SHORPY Historic Photo Archive & Fine-Art Prints
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6000+ fine-art prints suitable for framing. Desk-size to sofa-size and larger, on archival paper or canvas.
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About the Photos

Our holdings include hundreds of glass and film negatives/transparencies that we've scanned ourselves; in addition, many other photos on this site were extracted from reference images (high-resolution tiffs) in the Library of Congress research archive. (To query the database click here.) They are adjusted, restored and reworked by your webmaster in accordance with his aesthetic sensibilities before being downsized and turned into the jpegs you see here. All of these images (including "derivative works") are protected by copyright laws of the United States and other jurisdictions and may not be sold, reproduced or otherwise used for commercial purposes without permission.

© 2018 SHORPY INC.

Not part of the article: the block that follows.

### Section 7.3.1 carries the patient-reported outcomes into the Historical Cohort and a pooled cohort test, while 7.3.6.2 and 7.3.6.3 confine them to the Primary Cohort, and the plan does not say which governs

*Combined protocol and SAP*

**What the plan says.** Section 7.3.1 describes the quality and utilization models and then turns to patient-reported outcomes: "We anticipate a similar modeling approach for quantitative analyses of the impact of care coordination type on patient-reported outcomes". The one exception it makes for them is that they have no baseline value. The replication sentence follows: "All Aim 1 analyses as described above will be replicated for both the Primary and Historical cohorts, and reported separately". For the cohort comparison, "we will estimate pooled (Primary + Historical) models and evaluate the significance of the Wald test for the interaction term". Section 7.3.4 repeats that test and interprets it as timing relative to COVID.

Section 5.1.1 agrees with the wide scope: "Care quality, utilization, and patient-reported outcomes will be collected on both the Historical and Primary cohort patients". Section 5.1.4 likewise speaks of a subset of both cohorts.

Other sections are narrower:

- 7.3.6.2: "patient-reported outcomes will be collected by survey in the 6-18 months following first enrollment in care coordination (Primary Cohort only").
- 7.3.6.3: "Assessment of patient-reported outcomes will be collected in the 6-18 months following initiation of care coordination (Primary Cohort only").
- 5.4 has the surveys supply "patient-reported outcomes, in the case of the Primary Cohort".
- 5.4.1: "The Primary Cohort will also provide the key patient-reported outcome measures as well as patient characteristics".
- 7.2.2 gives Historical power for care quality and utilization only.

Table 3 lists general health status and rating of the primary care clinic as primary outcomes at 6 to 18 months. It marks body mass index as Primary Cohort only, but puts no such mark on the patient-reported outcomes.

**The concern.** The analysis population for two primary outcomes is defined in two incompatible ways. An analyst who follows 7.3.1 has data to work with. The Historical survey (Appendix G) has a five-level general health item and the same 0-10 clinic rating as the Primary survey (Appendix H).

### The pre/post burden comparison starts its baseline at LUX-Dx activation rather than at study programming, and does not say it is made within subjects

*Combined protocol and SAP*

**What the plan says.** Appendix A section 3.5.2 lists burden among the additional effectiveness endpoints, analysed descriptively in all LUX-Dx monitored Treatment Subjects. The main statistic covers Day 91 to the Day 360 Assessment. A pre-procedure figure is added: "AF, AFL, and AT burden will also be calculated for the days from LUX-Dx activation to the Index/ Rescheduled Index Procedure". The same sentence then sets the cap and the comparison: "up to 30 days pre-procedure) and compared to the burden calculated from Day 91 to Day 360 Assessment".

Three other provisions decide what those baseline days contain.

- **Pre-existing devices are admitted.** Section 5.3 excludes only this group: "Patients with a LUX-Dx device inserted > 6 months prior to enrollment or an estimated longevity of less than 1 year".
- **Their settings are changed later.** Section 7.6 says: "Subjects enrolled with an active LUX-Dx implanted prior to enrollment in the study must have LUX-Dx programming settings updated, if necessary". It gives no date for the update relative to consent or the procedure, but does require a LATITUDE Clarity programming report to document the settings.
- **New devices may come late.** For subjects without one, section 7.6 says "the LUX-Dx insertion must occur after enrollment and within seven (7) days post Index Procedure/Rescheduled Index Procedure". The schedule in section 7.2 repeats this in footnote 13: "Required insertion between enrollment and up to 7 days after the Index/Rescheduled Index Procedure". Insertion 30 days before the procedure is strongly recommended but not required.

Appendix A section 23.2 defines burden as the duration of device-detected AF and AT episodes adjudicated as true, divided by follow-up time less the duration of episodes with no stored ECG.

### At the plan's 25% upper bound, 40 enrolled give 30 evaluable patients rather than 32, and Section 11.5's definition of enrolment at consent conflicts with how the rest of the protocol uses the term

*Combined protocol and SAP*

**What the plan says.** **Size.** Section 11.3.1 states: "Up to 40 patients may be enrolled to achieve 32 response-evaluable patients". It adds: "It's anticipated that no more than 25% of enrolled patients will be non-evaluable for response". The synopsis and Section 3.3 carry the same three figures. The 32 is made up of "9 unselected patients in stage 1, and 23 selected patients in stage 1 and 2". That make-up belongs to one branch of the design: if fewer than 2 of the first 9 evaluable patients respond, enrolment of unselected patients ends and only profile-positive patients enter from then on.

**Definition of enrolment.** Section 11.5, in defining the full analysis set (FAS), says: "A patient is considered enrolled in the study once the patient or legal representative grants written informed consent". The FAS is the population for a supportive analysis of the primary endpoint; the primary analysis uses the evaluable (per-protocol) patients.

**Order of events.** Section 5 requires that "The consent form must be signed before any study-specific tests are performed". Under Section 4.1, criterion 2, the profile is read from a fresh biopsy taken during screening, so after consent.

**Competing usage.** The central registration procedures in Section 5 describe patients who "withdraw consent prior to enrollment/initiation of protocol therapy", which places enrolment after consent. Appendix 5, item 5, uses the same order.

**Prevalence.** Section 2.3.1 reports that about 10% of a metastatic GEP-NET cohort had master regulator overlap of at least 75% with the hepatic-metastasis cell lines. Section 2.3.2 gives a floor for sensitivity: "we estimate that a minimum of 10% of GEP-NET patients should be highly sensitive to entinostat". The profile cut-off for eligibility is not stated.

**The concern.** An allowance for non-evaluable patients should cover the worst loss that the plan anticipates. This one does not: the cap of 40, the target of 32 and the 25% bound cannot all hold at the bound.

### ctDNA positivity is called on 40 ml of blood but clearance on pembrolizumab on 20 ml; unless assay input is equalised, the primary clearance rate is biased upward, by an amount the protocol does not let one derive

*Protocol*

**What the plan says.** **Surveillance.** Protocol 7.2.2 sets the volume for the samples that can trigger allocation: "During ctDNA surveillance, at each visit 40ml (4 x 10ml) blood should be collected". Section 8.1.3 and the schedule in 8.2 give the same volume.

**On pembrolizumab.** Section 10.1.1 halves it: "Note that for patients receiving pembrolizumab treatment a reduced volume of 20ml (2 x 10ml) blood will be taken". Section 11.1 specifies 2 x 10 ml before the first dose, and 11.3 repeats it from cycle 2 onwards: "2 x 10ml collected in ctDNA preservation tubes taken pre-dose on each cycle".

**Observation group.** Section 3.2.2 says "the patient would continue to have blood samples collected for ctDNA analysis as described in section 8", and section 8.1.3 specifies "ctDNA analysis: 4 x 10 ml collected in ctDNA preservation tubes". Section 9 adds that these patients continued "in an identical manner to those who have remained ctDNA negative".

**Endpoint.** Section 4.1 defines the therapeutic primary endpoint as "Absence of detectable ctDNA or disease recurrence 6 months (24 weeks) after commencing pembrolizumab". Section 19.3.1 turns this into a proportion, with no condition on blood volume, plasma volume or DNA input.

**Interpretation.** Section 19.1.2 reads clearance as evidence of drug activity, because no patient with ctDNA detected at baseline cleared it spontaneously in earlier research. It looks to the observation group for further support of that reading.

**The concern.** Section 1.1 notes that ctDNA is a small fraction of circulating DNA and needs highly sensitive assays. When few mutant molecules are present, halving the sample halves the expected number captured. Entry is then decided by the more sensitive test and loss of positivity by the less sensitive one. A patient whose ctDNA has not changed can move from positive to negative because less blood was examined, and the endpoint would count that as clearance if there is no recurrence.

[REV 25-NOV-2014]

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His Brother's Trimmer: 1938

His Brother's Trimmer: 1938

August 1938. "Farmer cutting his brother's hair. Caruthersville, Missouri." 35mm negative by Russell Lee for the Farm Security Administration. View full size.

On Shorpy:
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Mo. Memories

Shorpy once again features a region I'm familiar with. I was born in Poplar Bluff, Missouri, which would be one point of a triangle that has Caruthersville and Sikeston [in the wrestling photo below] at the other two points. The southeastern corner of Missouri is a beautiful part of the Ozarks with lots of wooded rolling hills, pretty creeks and rivers. Although, as the photo shows, over by the river it flattens out into farming areas. Haven't been back in ages. Probably because I'm pretty happy living right where I am in San Diego.

The young man getting his hair cut would be just about the same age as my father from Piedmont, MO, who joined the Navy to be a submariner in WWII. I imagine this youngster signed up, too. Great generation they were.

SHORPY HISTORICAL PHOTO ARCHIVE | History in HD is a vintage photo archive featuring thousands of high-definition images from the 1850s to 1960s. (Available as fine-art prints from the Shorpy Archive.) The site is named after Shorpy Higginbotham, a teenage coal miner who lived 100 years ago.

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